Richard C. Lewontin

There is hardly a chapter in the main body of The Richness of Life that does not repay a careful reading. Of all the essays in it the one that is most important to the public understanding of science is “Measuring Heads: Paul Broca and the Heyday of Craniology,” for it deals with an issue that is so discomfiting for scientists that they avoid it when they can. Despite the myth of detached objectivity that scientists propagate, their motivations are as messy as everyone else’s. In particular, they have political, social, and personal concerns that may influence what they do, how they do it, and what they say about it. Putting aside deliberate fraud, of which we have an embarrassment of examples, the gathering of data, their statistical representation, and their interpretation offer many opportunities for unconscious bias toward conclusions that we already “knew” to be true.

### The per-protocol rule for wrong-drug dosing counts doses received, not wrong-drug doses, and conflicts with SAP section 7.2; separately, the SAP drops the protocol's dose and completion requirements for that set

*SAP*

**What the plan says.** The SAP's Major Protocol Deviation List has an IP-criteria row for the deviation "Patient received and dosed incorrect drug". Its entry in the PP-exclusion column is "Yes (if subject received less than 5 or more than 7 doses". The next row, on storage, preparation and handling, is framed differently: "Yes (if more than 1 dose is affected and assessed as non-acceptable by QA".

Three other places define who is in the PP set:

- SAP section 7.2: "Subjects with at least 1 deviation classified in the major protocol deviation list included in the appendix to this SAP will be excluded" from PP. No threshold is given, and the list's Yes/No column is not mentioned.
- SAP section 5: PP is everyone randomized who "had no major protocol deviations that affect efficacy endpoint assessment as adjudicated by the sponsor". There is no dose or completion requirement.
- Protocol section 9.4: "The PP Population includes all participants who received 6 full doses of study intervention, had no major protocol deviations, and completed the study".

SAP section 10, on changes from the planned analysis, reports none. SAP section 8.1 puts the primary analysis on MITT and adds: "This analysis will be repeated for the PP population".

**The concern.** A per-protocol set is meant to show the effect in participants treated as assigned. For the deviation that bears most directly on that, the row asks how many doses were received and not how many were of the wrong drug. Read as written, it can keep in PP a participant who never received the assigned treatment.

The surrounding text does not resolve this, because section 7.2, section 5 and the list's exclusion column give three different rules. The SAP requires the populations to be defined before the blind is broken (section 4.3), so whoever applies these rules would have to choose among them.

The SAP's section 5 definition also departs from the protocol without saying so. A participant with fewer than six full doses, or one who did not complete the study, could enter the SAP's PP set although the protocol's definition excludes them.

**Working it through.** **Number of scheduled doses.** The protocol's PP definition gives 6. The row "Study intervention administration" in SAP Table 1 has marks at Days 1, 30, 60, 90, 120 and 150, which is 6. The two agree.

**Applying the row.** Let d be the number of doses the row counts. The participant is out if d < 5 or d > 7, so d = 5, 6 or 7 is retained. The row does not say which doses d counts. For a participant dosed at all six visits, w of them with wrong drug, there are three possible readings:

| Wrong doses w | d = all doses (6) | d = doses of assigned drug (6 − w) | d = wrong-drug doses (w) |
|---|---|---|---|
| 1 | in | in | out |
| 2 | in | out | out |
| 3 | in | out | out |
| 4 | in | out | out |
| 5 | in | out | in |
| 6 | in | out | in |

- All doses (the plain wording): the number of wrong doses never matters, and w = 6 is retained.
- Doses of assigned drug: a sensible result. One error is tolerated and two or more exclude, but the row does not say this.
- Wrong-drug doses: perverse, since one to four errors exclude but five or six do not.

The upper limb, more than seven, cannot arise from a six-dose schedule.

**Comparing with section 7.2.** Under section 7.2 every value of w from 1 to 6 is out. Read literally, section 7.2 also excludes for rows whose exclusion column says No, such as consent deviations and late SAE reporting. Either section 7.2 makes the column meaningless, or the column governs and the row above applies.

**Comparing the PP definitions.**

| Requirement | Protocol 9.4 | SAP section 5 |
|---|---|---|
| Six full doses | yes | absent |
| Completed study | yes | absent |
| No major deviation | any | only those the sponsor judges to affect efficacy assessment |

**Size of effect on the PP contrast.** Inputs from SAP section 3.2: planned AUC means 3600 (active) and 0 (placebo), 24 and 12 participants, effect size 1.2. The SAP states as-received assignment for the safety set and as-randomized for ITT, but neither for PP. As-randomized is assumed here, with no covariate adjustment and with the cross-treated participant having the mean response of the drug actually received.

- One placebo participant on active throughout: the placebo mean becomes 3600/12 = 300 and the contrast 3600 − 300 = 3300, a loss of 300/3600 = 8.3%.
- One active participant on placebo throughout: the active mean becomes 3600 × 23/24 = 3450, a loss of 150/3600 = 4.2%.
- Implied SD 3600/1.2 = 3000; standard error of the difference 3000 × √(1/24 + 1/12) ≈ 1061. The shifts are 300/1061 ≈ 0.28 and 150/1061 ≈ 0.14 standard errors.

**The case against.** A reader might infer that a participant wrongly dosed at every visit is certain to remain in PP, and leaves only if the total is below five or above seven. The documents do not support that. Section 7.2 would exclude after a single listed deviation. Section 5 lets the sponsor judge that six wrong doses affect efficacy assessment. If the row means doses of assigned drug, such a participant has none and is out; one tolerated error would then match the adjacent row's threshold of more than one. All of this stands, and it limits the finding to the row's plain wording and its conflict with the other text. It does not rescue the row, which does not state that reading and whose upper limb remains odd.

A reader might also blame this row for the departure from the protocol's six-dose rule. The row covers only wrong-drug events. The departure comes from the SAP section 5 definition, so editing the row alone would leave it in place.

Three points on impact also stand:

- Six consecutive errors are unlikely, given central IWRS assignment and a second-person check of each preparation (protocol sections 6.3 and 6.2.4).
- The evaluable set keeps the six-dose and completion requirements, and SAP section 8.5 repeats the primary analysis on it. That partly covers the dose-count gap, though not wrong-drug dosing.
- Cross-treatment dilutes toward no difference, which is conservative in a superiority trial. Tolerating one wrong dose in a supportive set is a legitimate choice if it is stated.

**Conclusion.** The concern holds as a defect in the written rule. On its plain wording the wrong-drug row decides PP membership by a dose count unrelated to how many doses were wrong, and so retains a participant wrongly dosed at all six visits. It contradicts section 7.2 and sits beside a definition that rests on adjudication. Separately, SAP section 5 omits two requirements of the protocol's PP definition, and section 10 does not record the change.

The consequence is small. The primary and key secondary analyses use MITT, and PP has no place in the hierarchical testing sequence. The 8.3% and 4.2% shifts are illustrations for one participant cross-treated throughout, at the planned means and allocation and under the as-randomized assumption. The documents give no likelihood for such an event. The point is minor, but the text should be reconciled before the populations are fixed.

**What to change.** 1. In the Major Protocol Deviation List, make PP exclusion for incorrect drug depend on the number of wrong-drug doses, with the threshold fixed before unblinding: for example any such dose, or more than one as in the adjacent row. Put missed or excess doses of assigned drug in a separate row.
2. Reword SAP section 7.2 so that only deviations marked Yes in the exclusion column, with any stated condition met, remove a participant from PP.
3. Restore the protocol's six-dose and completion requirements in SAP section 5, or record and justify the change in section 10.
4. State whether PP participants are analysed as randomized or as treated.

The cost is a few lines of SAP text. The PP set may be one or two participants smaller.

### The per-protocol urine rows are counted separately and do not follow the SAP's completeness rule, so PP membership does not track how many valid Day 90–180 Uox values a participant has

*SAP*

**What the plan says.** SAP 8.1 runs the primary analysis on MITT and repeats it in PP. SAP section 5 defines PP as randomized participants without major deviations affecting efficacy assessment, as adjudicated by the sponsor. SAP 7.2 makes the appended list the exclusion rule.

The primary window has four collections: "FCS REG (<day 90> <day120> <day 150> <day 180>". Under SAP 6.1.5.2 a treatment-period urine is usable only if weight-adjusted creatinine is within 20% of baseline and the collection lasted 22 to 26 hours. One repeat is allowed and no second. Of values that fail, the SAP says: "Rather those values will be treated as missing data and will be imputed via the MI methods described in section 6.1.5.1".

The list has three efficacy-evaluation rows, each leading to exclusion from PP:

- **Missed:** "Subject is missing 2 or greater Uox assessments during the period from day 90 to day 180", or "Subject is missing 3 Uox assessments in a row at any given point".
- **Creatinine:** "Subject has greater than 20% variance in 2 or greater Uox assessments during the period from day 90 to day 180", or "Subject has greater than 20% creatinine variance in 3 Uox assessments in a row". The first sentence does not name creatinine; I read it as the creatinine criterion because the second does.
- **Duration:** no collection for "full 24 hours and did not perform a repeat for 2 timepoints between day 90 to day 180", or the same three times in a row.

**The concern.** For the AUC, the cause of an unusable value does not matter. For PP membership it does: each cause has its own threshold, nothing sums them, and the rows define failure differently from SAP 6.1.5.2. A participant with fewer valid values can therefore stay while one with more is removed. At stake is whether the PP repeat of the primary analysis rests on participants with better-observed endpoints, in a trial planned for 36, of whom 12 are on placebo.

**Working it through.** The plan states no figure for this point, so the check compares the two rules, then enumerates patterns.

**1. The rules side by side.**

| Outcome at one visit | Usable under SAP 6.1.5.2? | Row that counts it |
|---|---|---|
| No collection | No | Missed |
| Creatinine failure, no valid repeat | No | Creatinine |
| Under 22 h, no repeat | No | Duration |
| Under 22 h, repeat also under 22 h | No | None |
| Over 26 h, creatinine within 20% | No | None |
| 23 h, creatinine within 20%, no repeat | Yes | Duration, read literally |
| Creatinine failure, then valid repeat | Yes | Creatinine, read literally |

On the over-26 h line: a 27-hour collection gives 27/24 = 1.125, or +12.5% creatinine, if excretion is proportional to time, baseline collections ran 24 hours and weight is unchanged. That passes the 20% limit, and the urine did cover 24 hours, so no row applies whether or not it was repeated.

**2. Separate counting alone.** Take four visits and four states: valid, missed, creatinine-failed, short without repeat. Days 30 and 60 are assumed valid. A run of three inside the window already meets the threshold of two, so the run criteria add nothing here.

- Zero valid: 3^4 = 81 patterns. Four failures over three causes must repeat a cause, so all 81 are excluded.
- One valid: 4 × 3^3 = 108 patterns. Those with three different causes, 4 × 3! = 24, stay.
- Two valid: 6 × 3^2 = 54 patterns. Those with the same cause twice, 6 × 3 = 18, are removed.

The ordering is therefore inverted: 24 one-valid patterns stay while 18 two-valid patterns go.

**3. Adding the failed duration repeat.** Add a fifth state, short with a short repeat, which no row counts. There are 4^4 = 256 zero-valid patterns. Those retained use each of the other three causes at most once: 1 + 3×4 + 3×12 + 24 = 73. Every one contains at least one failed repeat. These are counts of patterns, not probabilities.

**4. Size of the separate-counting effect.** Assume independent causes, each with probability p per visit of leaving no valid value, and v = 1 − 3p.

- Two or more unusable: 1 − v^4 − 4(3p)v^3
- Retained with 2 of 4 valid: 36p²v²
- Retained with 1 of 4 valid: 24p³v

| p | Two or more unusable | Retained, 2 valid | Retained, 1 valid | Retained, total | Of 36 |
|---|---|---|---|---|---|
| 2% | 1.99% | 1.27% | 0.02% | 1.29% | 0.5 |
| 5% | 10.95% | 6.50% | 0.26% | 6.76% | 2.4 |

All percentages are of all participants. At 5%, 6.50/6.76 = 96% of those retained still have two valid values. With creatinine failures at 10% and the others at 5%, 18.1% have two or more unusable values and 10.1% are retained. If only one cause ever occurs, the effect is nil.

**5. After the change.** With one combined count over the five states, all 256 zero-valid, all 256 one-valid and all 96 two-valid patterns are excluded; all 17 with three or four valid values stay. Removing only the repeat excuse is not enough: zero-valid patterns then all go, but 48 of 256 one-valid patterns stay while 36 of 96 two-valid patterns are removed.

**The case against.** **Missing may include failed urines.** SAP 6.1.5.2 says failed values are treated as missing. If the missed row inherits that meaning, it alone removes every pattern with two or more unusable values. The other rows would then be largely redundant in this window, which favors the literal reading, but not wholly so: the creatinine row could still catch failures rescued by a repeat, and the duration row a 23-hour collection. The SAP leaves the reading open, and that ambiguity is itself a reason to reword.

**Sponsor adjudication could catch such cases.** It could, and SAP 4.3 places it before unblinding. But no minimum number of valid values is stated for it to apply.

‘The Triumph of Stephen Jay Gould’ in The New York Review of Books, Volume 55, Number 2 · February 14, 2008.

Advertisements

Leave a comment

Filed under Quotes, Subjectivity

Leave a Reply

Fill in your details below or click an icon to log in:

WordPress.com Logo

You are commenting using your WordPress.com account. Log Out / Change )

Twitter picture

You are commenting using your Twitter account. Log Out / Change )

Facebook photo

You are commenting using your Facebook account. Log Out / Change )

Google+ photo

You are commenting using your Google+ account. Log Out / Change )

Connecting to %s